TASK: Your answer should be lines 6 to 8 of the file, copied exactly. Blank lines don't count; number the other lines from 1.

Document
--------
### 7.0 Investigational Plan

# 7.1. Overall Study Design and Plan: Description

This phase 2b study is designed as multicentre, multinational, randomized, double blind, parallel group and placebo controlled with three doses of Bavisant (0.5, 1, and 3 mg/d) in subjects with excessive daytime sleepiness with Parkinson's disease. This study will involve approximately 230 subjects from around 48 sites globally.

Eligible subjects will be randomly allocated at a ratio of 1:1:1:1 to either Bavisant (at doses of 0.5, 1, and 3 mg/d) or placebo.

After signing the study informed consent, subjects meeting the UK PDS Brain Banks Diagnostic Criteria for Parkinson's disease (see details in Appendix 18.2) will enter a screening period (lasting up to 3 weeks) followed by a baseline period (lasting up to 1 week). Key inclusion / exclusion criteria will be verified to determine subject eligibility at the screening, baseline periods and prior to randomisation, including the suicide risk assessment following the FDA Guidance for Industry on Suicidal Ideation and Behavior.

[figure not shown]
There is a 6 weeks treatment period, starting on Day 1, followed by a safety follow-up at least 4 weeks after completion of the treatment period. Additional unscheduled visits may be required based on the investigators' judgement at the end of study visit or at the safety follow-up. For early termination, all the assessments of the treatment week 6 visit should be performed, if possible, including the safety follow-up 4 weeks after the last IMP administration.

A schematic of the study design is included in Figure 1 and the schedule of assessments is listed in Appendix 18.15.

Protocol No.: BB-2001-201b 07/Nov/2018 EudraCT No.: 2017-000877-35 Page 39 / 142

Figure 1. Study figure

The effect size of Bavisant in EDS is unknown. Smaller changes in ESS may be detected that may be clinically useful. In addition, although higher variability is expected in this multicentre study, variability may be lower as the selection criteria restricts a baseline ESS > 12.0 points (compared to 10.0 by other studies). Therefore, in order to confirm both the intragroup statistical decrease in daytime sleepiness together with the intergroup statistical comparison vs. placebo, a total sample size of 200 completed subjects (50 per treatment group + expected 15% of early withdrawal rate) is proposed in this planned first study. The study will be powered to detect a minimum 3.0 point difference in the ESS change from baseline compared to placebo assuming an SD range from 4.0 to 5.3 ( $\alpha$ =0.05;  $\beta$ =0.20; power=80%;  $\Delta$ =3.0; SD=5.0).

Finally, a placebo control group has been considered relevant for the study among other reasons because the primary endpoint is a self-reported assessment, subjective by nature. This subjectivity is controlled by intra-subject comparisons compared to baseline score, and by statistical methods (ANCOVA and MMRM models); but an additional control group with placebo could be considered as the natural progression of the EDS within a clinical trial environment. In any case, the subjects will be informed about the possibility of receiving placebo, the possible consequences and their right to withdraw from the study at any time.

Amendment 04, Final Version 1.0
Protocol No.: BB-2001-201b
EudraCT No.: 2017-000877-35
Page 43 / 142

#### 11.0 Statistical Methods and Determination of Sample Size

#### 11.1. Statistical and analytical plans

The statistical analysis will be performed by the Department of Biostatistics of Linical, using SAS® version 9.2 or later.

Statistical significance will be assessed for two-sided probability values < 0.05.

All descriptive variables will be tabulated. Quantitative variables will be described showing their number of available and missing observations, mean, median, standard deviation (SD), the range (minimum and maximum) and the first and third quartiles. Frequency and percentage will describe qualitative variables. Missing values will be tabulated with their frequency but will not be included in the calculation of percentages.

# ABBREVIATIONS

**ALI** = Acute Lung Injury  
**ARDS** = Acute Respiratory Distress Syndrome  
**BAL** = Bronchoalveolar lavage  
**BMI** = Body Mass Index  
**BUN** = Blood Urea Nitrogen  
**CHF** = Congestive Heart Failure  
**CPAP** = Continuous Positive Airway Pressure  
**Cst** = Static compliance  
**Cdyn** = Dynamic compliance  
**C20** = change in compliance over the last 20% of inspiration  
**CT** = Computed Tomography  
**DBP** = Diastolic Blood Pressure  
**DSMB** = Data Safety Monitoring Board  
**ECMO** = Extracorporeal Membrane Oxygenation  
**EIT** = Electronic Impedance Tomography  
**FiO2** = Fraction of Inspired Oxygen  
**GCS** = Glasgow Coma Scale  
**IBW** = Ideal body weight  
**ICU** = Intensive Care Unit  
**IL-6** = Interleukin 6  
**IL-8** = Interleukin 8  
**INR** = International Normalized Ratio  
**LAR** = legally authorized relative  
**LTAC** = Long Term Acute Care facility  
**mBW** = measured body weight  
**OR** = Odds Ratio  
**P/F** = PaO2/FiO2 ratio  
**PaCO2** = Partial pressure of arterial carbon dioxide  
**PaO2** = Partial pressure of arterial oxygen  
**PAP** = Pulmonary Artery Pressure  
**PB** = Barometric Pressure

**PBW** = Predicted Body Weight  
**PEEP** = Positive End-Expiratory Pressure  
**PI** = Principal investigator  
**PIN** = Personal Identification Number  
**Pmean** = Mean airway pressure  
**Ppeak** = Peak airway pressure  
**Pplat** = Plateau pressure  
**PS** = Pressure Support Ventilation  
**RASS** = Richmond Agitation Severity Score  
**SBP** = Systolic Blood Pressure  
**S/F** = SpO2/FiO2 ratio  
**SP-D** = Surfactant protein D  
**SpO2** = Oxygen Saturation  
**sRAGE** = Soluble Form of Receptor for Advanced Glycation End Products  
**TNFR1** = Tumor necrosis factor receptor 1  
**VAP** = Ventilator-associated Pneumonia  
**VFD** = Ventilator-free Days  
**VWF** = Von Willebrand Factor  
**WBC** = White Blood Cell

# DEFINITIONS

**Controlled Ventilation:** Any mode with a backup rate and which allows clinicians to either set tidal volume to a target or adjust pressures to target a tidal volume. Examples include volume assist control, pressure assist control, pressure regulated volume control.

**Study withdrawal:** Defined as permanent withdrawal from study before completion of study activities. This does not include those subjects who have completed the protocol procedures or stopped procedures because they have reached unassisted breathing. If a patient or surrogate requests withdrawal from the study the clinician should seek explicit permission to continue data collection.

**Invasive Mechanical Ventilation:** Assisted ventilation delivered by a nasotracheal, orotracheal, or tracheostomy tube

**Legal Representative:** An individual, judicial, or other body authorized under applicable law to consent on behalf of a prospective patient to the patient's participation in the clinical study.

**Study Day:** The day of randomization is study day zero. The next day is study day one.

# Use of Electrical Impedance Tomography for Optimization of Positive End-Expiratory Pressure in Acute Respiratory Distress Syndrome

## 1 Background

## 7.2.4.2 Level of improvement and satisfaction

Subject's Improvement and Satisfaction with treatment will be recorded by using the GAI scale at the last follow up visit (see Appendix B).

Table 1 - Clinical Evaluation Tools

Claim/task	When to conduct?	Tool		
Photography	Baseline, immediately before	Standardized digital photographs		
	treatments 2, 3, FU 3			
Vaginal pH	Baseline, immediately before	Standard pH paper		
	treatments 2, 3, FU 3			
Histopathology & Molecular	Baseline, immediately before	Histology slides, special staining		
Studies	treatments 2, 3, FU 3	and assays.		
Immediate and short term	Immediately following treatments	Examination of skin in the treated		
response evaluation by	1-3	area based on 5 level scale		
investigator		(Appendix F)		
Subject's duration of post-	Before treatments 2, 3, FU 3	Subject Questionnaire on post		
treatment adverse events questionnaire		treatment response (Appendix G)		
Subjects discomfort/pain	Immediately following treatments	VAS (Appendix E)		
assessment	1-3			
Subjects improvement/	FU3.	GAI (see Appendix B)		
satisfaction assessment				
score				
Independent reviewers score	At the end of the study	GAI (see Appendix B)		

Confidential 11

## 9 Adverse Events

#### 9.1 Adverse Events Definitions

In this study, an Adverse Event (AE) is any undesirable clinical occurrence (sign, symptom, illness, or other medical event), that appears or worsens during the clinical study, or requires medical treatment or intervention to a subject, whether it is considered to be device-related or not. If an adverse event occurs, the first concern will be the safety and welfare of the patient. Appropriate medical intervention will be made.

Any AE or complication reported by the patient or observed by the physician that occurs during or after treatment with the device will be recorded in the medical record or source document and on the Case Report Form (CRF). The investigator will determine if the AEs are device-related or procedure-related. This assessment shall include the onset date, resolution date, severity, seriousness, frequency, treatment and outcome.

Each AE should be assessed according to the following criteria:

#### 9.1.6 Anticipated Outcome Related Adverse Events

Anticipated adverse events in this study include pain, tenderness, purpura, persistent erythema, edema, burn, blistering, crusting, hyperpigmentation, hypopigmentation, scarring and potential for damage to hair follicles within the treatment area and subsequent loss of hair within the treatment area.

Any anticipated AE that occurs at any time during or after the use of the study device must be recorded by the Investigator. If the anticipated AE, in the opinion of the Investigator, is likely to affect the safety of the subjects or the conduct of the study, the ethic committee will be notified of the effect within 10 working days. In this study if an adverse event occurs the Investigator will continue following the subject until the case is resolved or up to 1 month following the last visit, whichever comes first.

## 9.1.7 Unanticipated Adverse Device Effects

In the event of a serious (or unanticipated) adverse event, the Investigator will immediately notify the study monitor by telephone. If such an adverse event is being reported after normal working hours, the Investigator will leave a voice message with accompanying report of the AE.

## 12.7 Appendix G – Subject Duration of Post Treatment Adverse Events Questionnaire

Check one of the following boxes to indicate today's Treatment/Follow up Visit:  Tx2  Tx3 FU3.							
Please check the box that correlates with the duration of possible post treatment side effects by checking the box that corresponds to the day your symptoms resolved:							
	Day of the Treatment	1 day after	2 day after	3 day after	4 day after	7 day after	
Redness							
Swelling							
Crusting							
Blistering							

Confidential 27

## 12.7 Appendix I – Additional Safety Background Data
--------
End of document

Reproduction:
[figure not shown]
There is a 6 weeks treatment period, starting on Day 1, followed by a safety follow-up at least 4 weeks after completion of the treatment period. Additional unscheduled visits may be required based on the investigators' judgement at the end of study visit or at the safety follow-up. For early termination, all the assessments of the treatment week 6 visit should be performed, if possible, including the safety follow-up 4 weeks after the last IMP administration.

A schematic of the study design is included in Figure 1 and the schedule of assessments is listed in Appendix 18.15.